I work with patients and their carers. Dementia can wreck entire families and often carers need support. They may be watching a loved one disappear before their very eyes and the strain is often enormous. Typically, I will try to help the person with dementia to manage their memory loss and I might also do some family therapy to think about the impact of dementia on relationships. Often I do assessments of challenging behaviour – not uncommon in dementia – and try to implement strategies to reduce the risk of harm to both the patient and their carers. Sometimes I talk to carers about the grief they are experiencing; about the difficulties of looking after someone who may no longer recognise them when they are still trying to maintain jobs and families and lives of their own.
Sometimes it is heartbreaking.
I use an eclectic therapeutic approach. Different approaches work for different people. I spend a day a week in a family therapy clinic and I am also training in family therapy. In addition to traditional therapy I also do neuropsychological assessments for dementia. These assessments can take up to eight hours to complete, plus time to score and write a report – possibly up to six pages of dense text. Sometimes I have the difficult task of telling someone they have dementia. I try to do this in the kindest way I can but it is never, ever easy.
A couple of times a month I am ‘on call’, which means I deal with all referrals to the team. I might have to deal with GPs or Social Services or do an emergency assessment. I am on the phone to Social Services a LOT. They all know my voice now. Sometimes patients or their families call because they are worried about something. Often, we can sort it out by telephone. Sometimes we spring into action immediately. Flexibility is the name of the game. It has to be.
Each day I have a team meeting to check how everyone’s diary is looking and to see if they are worried about any patients, or to see if they need a second person to accompany them on a visit. When you work in the community you need to make sure your colleagues are safe at all times, so there are multiple processes in place to make sure our whereabouts is logged.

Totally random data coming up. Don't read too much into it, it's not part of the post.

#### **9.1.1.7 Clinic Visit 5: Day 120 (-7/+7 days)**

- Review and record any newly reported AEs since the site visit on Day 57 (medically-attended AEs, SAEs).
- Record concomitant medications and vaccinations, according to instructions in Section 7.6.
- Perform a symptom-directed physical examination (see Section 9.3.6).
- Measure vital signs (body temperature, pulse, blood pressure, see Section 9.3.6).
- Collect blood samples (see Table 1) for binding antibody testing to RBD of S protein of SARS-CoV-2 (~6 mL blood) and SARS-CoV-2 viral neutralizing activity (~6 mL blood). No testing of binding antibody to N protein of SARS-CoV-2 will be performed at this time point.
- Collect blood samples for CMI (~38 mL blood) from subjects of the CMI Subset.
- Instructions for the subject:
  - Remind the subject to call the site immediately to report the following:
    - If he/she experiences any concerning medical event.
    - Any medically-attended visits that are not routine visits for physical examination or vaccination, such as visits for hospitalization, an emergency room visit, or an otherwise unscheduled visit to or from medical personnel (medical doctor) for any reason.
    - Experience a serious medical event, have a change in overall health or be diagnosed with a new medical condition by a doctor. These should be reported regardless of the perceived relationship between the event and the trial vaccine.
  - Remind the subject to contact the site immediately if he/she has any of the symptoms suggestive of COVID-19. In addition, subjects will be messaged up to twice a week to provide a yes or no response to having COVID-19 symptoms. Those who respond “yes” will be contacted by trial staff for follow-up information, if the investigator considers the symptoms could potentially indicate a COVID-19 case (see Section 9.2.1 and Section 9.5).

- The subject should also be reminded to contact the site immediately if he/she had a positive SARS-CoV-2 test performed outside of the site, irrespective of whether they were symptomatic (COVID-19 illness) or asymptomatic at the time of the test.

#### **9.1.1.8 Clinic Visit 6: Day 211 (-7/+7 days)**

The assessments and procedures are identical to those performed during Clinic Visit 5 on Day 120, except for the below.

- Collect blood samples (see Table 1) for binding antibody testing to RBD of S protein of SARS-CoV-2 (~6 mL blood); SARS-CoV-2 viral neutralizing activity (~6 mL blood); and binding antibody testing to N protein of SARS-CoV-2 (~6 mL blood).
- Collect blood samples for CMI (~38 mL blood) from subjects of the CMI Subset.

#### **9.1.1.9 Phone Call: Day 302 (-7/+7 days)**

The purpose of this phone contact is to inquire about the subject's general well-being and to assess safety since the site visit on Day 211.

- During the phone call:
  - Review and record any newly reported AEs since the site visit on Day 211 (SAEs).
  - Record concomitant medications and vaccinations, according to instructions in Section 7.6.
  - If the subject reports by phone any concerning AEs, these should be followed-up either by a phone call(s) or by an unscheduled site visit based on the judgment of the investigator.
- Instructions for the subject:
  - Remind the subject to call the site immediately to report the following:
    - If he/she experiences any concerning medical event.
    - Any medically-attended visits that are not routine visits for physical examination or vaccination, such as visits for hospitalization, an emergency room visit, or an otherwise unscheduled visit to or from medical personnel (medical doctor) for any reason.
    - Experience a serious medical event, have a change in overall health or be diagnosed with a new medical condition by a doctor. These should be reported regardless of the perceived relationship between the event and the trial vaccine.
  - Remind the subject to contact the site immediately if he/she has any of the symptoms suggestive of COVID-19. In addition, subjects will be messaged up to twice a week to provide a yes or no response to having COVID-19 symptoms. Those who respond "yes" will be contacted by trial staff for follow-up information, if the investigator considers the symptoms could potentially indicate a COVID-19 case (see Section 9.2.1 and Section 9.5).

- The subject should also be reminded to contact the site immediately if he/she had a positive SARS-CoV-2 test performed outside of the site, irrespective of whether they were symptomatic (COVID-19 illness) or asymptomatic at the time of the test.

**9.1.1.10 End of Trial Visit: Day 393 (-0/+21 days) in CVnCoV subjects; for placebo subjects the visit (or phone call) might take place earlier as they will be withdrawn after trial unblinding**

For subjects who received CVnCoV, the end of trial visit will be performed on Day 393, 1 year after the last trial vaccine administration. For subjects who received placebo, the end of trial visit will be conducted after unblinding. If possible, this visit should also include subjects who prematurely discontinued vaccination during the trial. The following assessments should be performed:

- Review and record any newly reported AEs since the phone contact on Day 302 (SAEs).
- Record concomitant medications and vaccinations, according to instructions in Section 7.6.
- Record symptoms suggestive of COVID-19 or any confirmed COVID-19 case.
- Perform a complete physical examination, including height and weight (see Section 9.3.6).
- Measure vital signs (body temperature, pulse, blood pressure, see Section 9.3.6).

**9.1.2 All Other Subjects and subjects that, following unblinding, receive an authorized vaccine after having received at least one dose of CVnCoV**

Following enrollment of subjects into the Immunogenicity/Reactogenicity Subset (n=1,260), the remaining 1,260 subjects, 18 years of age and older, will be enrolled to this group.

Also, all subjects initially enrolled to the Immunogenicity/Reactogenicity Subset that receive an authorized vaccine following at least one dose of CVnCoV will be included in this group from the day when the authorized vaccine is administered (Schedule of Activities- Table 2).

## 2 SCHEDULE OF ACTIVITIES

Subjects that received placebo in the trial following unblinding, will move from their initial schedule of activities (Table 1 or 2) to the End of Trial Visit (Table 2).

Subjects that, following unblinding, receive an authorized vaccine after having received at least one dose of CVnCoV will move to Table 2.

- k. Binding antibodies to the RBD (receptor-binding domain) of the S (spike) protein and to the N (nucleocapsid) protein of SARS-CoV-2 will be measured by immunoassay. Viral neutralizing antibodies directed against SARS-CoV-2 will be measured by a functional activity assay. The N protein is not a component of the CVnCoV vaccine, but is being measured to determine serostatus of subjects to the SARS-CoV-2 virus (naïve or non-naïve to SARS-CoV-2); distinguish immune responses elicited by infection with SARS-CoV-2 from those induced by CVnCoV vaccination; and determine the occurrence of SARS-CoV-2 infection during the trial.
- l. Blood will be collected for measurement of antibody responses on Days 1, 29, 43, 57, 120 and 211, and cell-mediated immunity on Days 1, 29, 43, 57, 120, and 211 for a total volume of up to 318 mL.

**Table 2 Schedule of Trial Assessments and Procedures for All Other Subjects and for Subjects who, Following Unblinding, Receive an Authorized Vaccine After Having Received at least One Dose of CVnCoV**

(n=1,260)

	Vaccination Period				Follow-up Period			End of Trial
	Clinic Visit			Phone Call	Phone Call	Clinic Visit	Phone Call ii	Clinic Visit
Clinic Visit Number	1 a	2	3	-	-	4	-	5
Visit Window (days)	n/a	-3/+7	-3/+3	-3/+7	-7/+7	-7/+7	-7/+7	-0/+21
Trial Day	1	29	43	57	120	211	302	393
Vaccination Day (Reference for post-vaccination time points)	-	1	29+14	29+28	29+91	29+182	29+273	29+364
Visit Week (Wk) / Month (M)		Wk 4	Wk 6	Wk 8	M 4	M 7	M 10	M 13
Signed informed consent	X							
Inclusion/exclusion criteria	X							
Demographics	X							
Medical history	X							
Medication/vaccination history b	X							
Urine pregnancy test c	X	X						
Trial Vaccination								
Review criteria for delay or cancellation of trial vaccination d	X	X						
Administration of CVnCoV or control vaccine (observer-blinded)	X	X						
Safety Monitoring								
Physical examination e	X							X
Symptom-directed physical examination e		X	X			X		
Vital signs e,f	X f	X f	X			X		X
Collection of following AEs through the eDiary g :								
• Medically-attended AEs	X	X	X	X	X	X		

On average, every week I will do two initial assessments with a colleague to see if the person has been referred to the team best able to help them. There is a lot of paperwork attached to these assessments, and more generally. Risk management is a big part of the job. In teams like mine, we see people who are often actively suicidal, or whose use of alcohol might place them or others at risk. Emergency meetings with Social Services are not infrequent. We will do whatever we can to keep people safe – we will arrange for smoke alarms to be fitted; for kitchens and bathrooms to be adapted so that people can stay at home for as long as possible.
I go to meetings. I have a weekly business meeting and referral meeting; I have regular supervision and I also supervise some of the work done by a couple of other people who are new to the team. This means that we have to prepare for all their clinical work, that we have to discuss it afterwards and that I have to go through all their reports with them. I enjoy it, and they are bright and keen to learn. I do some informal consultation with other members of the team if either of us needs some input around our clinical work. I am clinical lead for my team so I go to additional meetings to talk about non-clinical issues. Now and then I write reports to do with service development. If my colleagues are away I might visit their patients to make sure all is well.
I eat lunch at my desk, in a hurry, most days. Every day I take a book to work. Almost every day I end up discussing clinical issues or dealing with admin over lunch. Often I feel like I’m chasing my tail. Sometimes I realise I’m up do date with all my paperwork and I feel smug, but it never lasts very long.
That’s an average week, I think. I might have forgotten something, but you get the gist. And you will see, I hope, why I get frustrated when people undersell themselves, and us.